The Sun is such a huge object. Its diameter is 1% of our distance to it, that’s “close” by some standard. And we are living in the Sun’s atmosphere, it hasn’t got any distinct border, other than in competition with other stars’ winds. If there aren’t good ideas about how to observe it to figure something out, then that’s very bad news.

    Maybe a probe could fly through the transition region between the photosphere and the mysterious corona. Magnetic field, temperature, plasma density and pressure, gravity concentrations could be measured even from inside of a cryocooled heat shield.

    Our interstellar neighborhood looks very lucky for stellar research. Statistically they should all have been red dwarfs. Nearest of them all is indeed a red dwarf, something between Jupiter and the Sun, and two Sun-like stars. Next is a brown dwarf binary. And Sirius’ exotic white dwarf is also one of the nearest things in space. Sirius itself is a rather unusually large star. We have a wide range of star types available for study just around the corner here in space. I would consider Juno more of a Solar mission than a planetary mission. “Planet” really means a rock where we mice can dig in to protect ourselves from the violent strangeness out there.

  • Edward

    Phill O wrote: “And yes, there is brain power needed.

    Even though there are a few hypotheses running around, maybe we could use a few more.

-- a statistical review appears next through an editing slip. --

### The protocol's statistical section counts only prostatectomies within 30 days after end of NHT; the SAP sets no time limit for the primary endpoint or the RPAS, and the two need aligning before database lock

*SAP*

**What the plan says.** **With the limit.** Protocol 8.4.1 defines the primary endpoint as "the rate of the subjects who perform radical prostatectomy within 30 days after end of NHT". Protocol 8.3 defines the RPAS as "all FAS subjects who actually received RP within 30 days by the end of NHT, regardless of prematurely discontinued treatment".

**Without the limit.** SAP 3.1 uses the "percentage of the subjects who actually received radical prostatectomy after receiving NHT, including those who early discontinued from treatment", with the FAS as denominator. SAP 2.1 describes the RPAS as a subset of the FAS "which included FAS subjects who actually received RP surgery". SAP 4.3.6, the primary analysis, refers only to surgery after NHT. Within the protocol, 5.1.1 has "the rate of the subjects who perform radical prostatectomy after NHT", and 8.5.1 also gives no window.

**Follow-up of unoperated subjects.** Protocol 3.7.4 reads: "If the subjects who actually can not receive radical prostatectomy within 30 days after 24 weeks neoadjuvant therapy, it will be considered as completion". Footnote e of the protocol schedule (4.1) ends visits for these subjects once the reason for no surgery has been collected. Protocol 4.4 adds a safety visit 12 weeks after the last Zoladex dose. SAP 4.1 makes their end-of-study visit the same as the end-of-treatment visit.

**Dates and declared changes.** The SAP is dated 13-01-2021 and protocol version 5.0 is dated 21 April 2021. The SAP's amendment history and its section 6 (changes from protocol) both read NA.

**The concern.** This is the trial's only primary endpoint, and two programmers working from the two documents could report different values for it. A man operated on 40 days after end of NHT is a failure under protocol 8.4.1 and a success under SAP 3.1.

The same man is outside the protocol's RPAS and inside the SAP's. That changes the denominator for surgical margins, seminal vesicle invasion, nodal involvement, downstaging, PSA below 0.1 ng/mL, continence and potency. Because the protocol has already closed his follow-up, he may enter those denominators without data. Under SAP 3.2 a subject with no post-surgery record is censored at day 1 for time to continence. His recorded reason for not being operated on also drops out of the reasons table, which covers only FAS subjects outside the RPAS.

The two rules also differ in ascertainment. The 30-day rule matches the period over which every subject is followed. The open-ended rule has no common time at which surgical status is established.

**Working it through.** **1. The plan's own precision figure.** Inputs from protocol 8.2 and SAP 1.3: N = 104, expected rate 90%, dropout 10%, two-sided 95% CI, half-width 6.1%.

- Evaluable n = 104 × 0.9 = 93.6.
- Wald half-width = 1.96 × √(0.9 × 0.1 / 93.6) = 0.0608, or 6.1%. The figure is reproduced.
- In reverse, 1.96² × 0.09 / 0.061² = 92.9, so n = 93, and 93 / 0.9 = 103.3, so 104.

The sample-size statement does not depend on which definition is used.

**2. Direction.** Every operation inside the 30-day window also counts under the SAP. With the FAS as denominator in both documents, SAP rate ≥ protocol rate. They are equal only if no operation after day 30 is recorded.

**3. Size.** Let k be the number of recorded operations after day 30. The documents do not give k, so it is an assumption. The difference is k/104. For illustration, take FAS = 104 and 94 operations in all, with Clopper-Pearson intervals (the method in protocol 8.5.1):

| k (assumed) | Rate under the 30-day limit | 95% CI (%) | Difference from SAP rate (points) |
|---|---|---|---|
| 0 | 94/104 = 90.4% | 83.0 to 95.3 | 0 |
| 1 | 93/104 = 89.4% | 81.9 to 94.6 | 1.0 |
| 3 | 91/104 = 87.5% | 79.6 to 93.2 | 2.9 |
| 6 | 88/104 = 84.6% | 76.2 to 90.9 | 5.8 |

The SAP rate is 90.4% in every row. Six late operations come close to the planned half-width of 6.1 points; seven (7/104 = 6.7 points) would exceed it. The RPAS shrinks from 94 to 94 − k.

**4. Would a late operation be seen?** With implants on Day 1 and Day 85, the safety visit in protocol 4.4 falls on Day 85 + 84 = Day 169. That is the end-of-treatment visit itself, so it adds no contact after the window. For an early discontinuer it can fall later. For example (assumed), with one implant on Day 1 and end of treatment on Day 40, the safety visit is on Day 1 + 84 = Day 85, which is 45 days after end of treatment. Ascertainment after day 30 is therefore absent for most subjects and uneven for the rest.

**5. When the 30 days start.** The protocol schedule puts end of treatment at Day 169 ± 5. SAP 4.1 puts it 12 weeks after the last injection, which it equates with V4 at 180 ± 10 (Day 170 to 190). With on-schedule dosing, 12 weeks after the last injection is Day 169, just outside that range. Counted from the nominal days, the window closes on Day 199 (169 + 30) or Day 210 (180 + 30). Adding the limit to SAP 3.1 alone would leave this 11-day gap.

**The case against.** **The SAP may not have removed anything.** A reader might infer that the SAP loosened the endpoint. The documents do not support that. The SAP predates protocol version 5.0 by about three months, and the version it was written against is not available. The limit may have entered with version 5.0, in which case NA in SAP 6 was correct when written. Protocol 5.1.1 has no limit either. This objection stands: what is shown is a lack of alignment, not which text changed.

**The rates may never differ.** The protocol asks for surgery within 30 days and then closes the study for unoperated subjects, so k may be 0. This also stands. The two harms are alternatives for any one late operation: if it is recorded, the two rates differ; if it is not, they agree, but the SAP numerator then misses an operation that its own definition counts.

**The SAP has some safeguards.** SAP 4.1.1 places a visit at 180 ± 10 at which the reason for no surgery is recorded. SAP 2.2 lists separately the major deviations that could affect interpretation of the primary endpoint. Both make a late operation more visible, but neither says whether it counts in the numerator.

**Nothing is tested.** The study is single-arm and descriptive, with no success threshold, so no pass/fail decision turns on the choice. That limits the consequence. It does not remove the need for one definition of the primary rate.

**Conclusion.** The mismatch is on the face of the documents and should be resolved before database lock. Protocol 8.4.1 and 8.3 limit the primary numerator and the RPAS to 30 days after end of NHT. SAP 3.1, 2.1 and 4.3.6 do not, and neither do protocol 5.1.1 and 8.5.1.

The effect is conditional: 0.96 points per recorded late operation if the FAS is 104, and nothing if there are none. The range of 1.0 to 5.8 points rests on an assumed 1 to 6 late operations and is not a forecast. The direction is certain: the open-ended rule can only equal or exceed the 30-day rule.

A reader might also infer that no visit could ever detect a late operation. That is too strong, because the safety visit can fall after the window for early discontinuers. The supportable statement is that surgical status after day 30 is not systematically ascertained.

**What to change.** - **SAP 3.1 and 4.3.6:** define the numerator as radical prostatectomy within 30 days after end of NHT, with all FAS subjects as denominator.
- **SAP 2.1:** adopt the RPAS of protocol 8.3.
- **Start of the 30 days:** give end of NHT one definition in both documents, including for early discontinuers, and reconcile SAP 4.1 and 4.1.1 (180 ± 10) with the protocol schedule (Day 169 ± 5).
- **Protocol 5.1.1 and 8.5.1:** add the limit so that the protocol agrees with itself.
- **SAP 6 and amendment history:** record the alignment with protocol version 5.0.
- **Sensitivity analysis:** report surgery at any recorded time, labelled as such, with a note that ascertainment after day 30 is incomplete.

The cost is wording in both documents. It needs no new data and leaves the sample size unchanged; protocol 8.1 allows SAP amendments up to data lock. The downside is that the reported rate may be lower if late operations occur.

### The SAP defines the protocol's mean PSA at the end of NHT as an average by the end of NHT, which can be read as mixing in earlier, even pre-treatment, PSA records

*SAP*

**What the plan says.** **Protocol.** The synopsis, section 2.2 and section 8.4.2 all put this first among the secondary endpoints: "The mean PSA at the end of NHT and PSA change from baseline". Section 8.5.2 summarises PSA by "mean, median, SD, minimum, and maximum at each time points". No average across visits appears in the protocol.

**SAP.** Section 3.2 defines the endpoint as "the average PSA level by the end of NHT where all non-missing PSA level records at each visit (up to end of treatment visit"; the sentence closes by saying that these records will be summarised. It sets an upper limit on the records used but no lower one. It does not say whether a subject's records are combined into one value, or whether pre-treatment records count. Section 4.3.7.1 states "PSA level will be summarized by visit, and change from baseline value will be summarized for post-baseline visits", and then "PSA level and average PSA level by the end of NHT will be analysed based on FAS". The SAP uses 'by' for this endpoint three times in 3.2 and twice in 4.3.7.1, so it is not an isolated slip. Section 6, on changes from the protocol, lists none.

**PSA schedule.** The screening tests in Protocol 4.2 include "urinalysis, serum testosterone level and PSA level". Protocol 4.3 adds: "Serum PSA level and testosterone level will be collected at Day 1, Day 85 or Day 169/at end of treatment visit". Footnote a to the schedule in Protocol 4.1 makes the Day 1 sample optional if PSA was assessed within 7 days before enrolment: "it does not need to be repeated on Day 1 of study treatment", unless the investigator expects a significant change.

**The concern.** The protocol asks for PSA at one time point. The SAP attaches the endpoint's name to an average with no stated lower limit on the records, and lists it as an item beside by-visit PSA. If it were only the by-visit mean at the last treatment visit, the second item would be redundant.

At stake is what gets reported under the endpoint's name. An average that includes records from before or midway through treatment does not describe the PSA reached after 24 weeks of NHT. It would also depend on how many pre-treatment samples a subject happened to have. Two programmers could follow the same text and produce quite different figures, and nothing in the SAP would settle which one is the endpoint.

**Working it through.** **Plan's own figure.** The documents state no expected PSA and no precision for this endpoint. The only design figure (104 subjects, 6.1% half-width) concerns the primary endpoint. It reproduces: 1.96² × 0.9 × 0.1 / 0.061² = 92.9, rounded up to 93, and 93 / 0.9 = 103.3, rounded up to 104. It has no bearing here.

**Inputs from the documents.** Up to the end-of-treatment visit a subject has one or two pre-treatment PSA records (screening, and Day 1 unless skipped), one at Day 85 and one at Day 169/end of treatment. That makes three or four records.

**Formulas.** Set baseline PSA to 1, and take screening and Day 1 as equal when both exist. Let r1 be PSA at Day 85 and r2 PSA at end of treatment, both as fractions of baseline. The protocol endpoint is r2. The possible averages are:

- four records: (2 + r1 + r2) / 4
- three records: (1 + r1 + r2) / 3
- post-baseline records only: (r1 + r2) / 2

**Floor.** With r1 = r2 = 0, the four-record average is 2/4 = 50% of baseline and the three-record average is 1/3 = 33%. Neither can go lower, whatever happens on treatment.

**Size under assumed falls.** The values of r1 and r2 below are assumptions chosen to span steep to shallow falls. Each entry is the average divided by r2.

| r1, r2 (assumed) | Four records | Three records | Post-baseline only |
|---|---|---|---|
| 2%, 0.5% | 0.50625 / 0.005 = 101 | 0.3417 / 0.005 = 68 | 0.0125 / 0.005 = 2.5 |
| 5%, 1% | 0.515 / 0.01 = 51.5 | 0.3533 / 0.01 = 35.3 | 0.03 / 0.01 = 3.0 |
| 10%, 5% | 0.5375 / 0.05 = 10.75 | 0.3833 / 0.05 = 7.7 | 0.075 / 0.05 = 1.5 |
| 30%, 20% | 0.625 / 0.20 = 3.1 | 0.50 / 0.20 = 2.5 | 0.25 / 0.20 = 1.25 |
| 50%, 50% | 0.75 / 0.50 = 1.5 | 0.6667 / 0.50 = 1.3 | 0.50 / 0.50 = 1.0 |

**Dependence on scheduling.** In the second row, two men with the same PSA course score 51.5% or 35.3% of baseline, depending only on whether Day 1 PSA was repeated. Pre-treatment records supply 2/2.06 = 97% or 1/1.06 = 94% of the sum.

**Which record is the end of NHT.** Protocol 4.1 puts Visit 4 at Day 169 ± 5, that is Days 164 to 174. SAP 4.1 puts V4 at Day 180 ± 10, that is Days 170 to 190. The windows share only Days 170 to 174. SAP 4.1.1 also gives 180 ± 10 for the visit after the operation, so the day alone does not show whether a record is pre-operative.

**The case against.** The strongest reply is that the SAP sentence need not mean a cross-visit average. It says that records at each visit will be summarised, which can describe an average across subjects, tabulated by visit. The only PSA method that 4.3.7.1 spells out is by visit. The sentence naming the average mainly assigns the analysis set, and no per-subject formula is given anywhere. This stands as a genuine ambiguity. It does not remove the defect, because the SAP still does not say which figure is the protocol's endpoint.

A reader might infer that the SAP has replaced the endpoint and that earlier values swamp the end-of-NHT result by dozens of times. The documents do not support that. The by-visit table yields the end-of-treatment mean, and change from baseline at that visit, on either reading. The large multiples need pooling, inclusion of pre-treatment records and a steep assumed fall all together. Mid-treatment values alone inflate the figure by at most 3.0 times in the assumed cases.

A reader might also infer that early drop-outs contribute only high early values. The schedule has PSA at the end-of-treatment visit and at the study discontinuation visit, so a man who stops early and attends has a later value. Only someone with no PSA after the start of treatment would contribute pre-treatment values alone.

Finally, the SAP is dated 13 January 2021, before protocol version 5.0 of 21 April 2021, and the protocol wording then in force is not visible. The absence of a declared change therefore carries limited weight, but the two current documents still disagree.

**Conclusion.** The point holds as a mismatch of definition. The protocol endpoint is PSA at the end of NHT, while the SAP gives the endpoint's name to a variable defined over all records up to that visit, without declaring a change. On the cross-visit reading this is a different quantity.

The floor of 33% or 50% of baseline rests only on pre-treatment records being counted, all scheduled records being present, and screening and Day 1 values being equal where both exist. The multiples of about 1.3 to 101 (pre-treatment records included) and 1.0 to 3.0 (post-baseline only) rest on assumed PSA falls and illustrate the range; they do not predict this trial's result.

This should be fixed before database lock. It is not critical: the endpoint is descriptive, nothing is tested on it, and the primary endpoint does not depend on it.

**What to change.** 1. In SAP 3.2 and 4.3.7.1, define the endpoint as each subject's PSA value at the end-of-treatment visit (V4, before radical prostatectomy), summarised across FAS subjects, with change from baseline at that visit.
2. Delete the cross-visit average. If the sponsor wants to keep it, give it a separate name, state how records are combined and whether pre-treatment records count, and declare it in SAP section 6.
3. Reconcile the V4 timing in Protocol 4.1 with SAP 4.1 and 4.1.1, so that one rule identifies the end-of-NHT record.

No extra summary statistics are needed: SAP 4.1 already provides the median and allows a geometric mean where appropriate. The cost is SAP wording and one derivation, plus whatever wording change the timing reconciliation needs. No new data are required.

LocalFluff wrote: “armchairs are completely useless in microgravity

    Yeah, and that makes them heavier than they are worth in microgravity.

    LocalFluff wrote: “it hasn’t got any distinct border

    Neither does Earth’s atmosphere. We have defined space by an arbitrary height, rather than density, and there is still considerable drag to orbiting satellites at that height. Go figure. I guess it is a problem of defining the indefinable.

    LocalFluff wrote: “‘Planet’ really means a rock where we mice can dig in to protect ourselves from the violent strangeness out there.

    Well, that is an interesting way to look at it. Anyone building an O’Neill style space colony may even agree with you.

    At the risk of deviating from sunspots, I have noticed that very few people have been talking seriously about colonies in space, the past two or three decades. This is probably because they are projects that make going to Mars look cheap, quick, and easy. Even the original Stanford Taurus version (far smaller than the O’Neill Cylinder) would be quite an undertaking.
    https://en.wikipedia.org/wiki/Stanford_torus#Construction
    The torus would require nearly 10 million tons of mass.